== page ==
We talked for several minutes in a more calm back-and-forth as I was not about to be shut down over using my First Amendment rights.  At one point I asked how many of the ones in the crowd were registered to vote as I know that is the real way to impact change.

“Why should they vote as they do not believe in the system or that anyone will work for them.”

The person I was speaking with was a teacher in the city.  I already felt bad about the loss of a young man in my neighborhood and now a teacher made me feel even more upset given the attitude that was also one he personally shared about our political system.    If we do not have teachers who can see the wisdom of our politics what hope do we have for our youth?

The list of conversations I had with a variety of people over the past week have even included the idea that a better balance in police policies between the value put on the cop’s life and that put on the non-cop’s life needs to be implemented.    I heard that twice and from each person it was stated in a way that made it seem I should see the wisdom in allowing those who have placed public safety at risk to have a better chance of getting the upper hand over a law enforcement officer.  An officer, it should ne noted, who has devoted a professional life to provide safety and making sure laws are abided with in this city.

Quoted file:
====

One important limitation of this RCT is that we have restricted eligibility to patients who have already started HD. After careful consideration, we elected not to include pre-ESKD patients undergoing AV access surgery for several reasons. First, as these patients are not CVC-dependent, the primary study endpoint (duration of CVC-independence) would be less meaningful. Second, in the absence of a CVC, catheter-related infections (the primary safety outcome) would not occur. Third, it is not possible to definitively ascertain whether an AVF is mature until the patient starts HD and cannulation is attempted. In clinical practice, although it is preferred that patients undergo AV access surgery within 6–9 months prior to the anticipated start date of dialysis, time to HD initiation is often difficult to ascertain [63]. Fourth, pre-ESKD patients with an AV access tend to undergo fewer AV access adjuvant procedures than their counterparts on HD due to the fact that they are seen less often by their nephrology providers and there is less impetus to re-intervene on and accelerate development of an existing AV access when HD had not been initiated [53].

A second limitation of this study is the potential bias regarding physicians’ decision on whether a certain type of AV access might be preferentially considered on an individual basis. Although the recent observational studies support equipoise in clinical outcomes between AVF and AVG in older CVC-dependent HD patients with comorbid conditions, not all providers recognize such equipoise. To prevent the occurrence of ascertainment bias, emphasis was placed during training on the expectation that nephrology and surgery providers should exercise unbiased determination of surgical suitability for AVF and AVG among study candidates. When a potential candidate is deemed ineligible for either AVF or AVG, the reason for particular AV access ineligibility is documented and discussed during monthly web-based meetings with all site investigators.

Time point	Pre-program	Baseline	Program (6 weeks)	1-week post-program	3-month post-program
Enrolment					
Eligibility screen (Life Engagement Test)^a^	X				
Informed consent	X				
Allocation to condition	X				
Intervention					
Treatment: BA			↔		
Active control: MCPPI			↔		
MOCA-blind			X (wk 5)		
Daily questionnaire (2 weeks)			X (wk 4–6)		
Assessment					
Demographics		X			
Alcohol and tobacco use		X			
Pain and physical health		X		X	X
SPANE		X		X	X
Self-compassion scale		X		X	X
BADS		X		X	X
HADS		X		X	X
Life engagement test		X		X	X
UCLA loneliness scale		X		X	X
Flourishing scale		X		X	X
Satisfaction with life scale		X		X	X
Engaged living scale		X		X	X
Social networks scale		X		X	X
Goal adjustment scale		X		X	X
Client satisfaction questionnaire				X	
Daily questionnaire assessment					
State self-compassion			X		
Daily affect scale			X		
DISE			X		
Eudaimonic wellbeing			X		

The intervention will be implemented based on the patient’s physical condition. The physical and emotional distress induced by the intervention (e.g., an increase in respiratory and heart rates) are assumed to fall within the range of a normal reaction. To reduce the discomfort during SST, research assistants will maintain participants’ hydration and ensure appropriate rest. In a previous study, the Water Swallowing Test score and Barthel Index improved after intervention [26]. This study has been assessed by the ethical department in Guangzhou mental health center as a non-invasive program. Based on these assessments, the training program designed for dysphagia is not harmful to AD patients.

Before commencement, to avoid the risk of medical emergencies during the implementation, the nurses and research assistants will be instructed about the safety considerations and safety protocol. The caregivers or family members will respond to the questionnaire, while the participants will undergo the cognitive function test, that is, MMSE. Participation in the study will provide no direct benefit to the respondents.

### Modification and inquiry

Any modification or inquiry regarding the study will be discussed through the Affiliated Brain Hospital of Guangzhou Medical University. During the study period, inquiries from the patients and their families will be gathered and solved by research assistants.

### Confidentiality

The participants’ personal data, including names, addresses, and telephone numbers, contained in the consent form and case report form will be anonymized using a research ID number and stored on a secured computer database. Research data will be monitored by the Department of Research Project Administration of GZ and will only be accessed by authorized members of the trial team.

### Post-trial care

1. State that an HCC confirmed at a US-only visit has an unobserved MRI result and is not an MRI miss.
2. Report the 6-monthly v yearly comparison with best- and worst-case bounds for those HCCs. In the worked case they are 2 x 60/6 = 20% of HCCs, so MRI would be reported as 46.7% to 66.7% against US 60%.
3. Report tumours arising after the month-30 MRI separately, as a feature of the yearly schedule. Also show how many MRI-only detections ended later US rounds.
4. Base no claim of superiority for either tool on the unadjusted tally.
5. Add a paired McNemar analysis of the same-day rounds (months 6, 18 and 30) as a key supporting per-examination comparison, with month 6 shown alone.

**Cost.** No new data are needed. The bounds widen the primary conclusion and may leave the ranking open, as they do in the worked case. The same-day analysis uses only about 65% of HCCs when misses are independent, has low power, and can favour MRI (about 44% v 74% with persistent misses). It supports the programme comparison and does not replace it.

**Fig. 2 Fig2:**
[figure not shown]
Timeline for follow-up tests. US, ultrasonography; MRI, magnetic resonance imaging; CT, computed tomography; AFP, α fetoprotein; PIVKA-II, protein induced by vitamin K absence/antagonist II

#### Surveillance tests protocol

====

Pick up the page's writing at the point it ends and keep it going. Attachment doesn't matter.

At the end of those types of conversations I was left shaking my head in disbelief.

We need to stop shaking our heads, being silenced or cowered, and instead make a stand for the police department.  We must not allow our city to be torn apart, erupt, or made bloody by those who can only get their way if we bow to them.

  1. March 21, 2015 11:37 AM

    Skip, I’m not sure that this young man being confronted by police after he’d just run down Willy St and punched a civilian pedestrian out — seemingly completely at random — is a good example of “crap that minorities in Madison shouldn’t have to deal with.”